certain charms, to some minds, in being able to "doctor" themselves,
and to do without the properly authorised medical practitioner. There
seems to be with these persons a sense that, in not having paid a fee
for advice, they have in a manner gained something. There appears to be
also a love of experiment, with a sense behind it that, if their own
experiment fails, they can at worst fall back on the skilled physician
to amend their mistakes, and to set them up again according to the
known and acknowledged rules and practices of medical science. Moreover
there is a kind of belief in empirical treatment, which is probably a
"survival" from the ancient belief in charms and witchcraft; else how
can people possibly put trust in medicines which are advertised as
being adapted to cure all manner of diseases of thoroughly differing
characters?

'But even among quack medicines there are degrees. There are some of
which ordinary medical men readily avail themselves, and which under
proper direction may be found really useful. The danger with regard to
them is that persons finding such to be useful in the doses prescribed
by their medical advisers, take doses on their own responsibility,
which prove hurtful, sometimes even fatal in their effects. On the
other hand there are a few--though we must confess very few--whose
virtues chiefly arise from the faith with which they are taken; and
these are as innocuous to the patient as they are profitable only to
the vendor. But a very large class--in fact by far the largest--are
really positively hurtful. They are described by titles which give no
real idea of their character and composition, and they are taken by
people much to their harm.

'In a recent number of the _Lancet_ the public were warned against a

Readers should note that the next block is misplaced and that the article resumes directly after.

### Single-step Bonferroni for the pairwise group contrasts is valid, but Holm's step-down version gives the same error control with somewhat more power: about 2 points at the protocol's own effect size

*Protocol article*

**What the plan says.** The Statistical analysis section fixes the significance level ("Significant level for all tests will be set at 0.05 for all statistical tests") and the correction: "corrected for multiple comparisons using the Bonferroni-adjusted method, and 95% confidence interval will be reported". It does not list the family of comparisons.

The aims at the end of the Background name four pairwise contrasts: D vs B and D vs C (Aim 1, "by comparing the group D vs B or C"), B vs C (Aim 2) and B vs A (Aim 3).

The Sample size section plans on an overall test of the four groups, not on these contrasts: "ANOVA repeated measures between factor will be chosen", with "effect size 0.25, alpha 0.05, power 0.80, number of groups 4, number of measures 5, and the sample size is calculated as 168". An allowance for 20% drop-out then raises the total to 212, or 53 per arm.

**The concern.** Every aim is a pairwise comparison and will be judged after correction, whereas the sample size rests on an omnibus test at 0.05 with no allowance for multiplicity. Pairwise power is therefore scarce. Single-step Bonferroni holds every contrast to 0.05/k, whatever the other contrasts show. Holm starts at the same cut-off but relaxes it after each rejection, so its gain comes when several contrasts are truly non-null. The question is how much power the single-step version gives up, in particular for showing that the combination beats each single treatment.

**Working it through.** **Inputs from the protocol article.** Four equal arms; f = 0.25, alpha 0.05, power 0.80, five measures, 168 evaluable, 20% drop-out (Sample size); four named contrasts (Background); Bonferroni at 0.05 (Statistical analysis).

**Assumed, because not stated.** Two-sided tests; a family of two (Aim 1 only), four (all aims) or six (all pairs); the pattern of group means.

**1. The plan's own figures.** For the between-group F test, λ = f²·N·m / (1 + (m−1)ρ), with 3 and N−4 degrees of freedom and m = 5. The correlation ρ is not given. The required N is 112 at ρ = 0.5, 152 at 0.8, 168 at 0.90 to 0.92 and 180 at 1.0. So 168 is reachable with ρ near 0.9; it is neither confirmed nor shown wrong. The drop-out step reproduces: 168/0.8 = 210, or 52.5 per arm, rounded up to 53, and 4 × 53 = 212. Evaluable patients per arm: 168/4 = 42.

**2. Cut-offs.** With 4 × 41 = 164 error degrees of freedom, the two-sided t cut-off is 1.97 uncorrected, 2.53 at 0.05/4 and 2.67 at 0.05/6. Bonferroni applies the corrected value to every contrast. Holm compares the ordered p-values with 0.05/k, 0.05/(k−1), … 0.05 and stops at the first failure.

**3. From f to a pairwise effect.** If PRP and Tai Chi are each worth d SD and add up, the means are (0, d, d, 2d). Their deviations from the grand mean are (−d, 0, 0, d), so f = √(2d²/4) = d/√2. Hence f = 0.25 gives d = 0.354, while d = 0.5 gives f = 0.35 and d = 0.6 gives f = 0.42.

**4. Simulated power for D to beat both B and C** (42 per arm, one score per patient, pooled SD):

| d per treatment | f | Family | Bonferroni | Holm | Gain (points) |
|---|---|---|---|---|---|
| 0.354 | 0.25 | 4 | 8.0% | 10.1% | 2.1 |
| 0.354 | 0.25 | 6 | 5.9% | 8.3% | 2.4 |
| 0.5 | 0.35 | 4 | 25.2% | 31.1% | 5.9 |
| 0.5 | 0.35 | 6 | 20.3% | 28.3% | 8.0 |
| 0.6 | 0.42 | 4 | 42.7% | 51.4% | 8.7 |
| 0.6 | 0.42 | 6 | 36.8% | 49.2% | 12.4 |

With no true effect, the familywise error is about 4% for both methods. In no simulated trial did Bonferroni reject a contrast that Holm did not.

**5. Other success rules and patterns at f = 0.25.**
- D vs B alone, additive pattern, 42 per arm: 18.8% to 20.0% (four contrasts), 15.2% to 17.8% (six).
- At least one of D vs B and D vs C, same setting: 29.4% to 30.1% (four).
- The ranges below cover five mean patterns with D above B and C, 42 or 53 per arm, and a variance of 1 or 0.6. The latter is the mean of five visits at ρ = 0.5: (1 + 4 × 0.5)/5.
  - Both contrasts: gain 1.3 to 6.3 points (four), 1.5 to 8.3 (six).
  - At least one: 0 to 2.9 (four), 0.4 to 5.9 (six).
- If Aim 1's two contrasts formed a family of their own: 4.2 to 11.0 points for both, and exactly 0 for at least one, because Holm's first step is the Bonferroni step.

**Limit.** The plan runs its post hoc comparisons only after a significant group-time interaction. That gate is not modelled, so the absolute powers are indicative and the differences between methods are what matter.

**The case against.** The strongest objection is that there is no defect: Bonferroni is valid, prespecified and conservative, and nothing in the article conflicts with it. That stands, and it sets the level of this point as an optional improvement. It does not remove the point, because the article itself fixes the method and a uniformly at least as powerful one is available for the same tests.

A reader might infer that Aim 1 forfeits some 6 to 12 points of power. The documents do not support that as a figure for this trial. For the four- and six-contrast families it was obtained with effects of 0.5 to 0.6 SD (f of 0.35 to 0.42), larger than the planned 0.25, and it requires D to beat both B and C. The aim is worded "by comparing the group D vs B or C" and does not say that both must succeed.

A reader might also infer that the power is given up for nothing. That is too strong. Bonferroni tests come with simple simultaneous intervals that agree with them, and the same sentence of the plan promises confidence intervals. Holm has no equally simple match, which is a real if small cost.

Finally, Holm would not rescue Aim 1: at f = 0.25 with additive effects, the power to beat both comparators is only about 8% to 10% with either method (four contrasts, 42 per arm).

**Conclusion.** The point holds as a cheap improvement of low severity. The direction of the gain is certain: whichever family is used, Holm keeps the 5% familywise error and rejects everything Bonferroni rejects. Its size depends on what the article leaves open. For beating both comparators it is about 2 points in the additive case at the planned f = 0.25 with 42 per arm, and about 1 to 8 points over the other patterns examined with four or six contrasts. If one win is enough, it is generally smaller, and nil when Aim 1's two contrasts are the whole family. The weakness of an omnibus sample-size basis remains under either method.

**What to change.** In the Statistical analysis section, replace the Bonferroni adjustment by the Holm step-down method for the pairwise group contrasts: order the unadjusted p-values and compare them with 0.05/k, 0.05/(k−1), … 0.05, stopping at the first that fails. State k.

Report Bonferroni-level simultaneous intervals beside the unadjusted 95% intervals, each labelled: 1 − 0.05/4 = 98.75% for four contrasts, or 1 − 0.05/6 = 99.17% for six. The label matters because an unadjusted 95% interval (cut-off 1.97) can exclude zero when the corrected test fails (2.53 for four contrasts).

seemingly harmless preparation, from the effects of which a medical
man had found some of his patients seriously suffering. He found that
lozenges called "castor-oil lozenges" were being largely used among
his patients, who were under the impression that they were taking
castor-oil in a form slightly less disagreeable than the usual one.
On examination he found that each of these lozenges contained three
grains of calomel; and it is not a matter of astonishment that he
found some persons who had taken them suffering from severe mercurial
salivation. He has found these lozenges sold by grocers, oilmen,
chandlers, and even by surgeons and chemists, and the mischief done has
been very great. The writer of the letter asks whether the Adulteration
Act cannot be brought to bear upon those who sell this "pernicious
confectionery;" but the bringing an Act to bear upon an evil is a slow
process. The true preventive of mischief from the use of quack medicine
is entire abstinence from its use.' Who can doubt the propriety of this
advice? Let quack medicines be universally abandoned.

       *       *       *       *       *

Printed and Published by W. & R. CHAMBERS, 47 Paternoster Row, LONDON,
and 339 High Street, EDINBURGH.

       *       *       *       *       *

_All Rights Reserved._

       *       *       *       *       *

Transcriber's Note--the following changes have been made to this text:

Page 525: he to be--be waited upon.